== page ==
Being a Baptist minister, though, is like walking on a tightrope with no denominational safety net below. The same church that hired you a few years ago can now fire you or pressure you to leave. The ministerial honeymoon can turn into a pastoral nightmare. Sometimes there is a safe landing if a minister can find another Baptist church. Some landings, however, are rough. And the taller the steeple, the harder the fall.
I was fortunate to serve two relatively healthy Baptist congregations in Virginia in my brief career. But I knew bright and gifted Baptist ministers who were either forced to leave or fired from their churches, a scarlet letter now emblazoned on their foreheads.
The reasons for the terminations varied, but it was rarely a majority that forced the minister out. Rather, a small but vocal minority would find fault with their pastor and apply enough pressure on both the minister and the larger congregation to effect his ouster.
For a Baptist minister, the autonomy of the local Baptist church works — until it doesn’t. Sometimes the squeaky wheel of the disgruntled gets the grease in a Baptist church, and the minister is eventually removed from the saddle, and, like Absalom, he is “left hanging between heaven and earth,” his Baptist mule having moved on in search of a new minister whom they will “call” to magically lead them to the promised land of numerical and financial growth.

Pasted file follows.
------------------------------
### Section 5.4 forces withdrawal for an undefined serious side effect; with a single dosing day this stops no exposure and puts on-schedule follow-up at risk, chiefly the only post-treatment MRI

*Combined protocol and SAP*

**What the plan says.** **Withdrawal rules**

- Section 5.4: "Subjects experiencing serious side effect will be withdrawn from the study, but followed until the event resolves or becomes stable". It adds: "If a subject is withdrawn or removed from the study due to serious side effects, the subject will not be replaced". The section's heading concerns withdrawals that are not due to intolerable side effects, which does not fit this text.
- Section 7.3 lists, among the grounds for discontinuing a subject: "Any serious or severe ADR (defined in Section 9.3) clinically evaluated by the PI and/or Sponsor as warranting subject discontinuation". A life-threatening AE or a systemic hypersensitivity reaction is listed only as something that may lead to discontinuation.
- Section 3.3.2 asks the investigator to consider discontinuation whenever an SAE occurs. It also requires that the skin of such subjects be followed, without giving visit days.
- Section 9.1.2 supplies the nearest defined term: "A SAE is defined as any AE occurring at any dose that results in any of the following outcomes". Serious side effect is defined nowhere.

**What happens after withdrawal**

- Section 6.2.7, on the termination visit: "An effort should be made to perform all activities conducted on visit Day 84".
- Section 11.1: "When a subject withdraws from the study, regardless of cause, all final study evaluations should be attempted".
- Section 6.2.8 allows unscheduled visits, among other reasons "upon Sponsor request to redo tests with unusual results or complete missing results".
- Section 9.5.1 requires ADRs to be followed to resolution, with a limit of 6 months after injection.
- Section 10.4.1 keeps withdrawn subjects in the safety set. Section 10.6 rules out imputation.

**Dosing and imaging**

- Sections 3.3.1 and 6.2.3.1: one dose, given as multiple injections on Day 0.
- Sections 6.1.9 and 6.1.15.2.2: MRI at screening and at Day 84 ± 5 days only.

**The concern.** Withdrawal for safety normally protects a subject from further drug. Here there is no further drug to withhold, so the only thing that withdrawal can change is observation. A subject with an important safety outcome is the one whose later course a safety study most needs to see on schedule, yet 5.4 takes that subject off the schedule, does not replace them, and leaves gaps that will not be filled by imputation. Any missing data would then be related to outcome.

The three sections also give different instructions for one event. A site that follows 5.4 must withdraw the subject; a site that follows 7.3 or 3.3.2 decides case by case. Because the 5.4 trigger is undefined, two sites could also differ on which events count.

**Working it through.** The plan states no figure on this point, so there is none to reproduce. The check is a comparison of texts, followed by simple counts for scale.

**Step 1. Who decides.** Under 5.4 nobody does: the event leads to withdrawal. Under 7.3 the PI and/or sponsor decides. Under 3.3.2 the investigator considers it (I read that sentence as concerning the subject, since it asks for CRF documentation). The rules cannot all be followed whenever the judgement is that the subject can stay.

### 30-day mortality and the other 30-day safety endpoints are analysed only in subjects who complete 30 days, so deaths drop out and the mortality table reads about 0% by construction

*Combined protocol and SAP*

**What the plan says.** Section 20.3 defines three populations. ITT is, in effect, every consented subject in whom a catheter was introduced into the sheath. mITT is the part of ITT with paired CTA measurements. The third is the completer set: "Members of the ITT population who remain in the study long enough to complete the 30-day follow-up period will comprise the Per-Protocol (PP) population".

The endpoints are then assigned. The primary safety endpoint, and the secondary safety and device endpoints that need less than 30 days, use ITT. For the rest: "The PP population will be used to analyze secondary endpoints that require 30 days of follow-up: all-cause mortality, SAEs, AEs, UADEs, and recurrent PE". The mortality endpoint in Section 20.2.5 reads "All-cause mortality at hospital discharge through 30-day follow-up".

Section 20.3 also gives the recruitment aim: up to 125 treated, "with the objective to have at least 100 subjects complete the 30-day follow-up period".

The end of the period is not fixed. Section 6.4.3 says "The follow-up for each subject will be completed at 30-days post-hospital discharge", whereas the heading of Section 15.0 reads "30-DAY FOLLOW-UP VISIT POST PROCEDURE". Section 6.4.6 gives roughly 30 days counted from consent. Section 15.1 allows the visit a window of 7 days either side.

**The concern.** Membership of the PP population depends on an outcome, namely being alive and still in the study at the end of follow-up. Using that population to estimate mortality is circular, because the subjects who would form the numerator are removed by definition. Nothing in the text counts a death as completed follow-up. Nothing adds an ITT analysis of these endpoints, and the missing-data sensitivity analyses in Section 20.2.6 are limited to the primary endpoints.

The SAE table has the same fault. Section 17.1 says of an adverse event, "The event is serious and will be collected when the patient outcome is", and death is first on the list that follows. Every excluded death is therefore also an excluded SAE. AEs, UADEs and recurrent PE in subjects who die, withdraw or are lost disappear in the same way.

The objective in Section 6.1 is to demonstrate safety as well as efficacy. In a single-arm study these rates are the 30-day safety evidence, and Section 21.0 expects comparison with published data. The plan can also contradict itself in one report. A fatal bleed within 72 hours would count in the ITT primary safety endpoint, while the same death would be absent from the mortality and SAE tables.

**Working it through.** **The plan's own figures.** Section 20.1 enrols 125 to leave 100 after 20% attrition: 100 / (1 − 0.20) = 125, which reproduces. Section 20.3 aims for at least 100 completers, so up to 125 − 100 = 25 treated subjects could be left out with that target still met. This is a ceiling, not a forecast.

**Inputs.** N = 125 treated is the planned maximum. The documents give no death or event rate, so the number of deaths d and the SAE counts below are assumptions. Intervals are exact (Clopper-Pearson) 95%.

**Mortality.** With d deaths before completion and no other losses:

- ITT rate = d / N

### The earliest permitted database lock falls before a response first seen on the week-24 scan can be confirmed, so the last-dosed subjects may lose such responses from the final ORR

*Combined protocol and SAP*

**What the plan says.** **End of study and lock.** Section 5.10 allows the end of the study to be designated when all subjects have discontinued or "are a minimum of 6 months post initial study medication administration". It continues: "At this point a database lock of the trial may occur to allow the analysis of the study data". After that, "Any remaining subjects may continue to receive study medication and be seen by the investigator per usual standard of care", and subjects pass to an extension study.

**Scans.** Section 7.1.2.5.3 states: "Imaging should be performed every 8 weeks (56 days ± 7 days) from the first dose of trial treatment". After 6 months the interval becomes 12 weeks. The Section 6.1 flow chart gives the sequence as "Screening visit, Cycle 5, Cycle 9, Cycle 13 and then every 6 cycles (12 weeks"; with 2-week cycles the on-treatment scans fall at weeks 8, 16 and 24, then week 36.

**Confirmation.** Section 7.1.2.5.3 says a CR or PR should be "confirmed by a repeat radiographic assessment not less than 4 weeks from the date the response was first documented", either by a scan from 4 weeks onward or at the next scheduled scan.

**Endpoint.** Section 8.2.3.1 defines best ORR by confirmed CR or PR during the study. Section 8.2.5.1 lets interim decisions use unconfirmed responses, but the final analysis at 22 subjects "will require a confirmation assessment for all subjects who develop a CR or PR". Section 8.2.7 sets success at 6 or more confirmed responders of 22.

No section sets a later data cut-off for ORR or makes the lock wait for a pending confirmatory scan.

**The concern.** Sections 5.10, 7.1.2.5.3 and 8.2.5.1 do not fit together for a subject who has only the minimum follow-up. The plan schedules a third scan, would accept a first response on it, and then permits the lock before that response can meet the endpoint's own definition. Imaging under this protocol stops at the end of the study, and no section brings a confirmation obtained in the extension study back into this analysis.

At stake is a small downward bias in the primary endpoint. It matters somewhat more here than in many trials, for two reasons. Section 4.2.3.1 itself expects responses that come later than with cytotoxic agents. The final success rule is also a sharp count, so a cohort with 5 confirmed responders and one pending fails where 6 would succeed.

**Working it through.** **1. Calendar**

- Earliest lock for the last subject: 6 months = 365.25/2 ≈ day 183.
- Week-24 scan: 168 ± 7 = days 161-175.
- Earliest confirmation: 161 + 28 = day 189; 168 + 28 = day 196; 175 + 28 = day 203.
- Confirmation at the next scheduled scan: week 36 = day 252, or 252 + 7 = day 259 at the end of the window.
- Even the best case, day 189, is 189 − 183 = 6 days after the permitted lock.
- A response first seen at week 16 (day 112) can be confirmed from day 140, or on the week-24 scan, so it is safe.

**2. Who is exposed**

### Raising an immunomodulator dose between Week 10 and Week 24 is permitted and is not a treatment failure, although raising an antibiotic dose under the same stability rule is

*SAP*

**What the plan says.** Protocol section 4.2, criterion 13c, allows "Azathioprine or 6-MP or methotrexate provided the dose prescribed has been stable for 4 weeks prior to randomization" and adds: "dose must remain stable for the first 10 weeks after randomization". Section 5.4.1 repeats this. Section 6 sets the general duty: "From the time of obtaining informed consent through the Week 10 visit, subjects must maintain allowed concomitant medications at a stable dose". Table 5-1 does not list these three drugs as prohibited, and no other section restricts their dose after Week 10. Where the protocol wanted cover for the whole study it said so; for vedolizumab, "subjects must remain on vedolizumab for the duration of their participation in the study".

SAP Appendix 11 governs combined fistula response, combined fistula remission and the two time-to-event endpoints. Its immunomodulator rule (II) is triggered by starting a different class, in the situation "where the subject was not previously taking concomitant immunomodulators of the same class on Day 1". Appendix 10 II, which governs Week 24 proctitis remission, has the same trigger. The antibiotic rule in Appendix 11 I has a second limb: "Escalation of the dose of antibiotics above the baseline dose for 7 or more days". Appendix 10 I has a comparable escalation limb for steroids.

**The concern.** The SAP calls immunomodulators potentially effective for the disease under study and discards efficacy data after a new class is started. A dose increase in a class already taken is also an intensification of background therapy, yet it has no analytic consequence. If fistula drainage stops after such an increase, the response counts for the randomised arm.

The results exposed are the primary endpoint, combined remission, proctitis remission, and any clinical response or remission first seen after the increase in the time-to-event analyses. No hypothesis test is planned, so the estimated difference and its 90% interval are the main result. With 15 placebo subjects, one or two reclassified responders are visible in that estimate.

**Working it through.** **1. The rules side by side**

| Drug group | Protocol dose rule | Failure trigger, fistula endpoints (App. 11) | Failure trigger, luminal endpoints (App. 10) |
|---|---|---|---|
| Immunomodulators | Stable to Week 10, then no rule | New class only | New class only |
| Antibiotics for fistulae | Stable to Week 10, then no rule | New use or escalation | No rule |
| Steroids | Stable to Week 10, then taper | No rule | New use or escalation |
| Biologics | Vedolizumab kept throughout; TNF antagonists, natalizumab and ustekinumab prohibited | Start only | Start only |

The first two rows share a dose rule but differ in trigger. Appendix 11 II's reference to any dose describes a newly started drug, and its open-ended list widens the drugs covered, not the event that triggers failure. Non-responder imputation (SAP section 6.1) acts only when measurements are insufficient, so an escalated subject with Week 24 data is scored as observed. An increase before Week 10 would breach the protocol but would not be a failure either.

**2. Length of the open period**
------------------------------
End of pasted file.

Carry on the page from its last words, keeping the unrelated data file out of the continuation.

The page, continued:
The Wesleyan Quadrilateral
Having examined the importance of John Wesley to the UMC and how ministers are “called” in that denomination, I now turn my attention to how Methodists think about matters of faith.
John Wesley believed four principle factors illuminate the core of the Christian faith for the believer: Scripture, tradition, experience and reason. This is commonly referred to in Methodist circles as the Wesleyan Quadrilateral.
- One Scripture can be clarified or challenged by other Scripture passages.
- A particular Scripture can be clarified or challenged by tradition, or what the larger church community says.
- Scripture can be clarified by reason.
- Scripture can be clarified by the Christian’s experience.
I found Wesley’s quadrilateral instructive as a Baptist minister. I suspected most thoughtful Christians, including Baptists, viewed the world through the same lens, albeit tacitly.
All texts require interpretation. No text interprets itself. Each of us brings our own implicit or unconscious biases and personal experiences to bear when reading any work of literature, including the Bible. And if a certain Scripture doesn’t pass the sniff test of reason, — such as the world being created in six literal days by God — you shouldn’t have to torture logic or sacrifice your intelligence to make sense of it.
For me, however, over time, reason and experience began eclipsing Scripture and tradition. Epistemology collided violently with theology. Doubts shadowed belief. Wesley’s quadrilateral became a religious totem pole, with Scripture at the bottom, not at the top.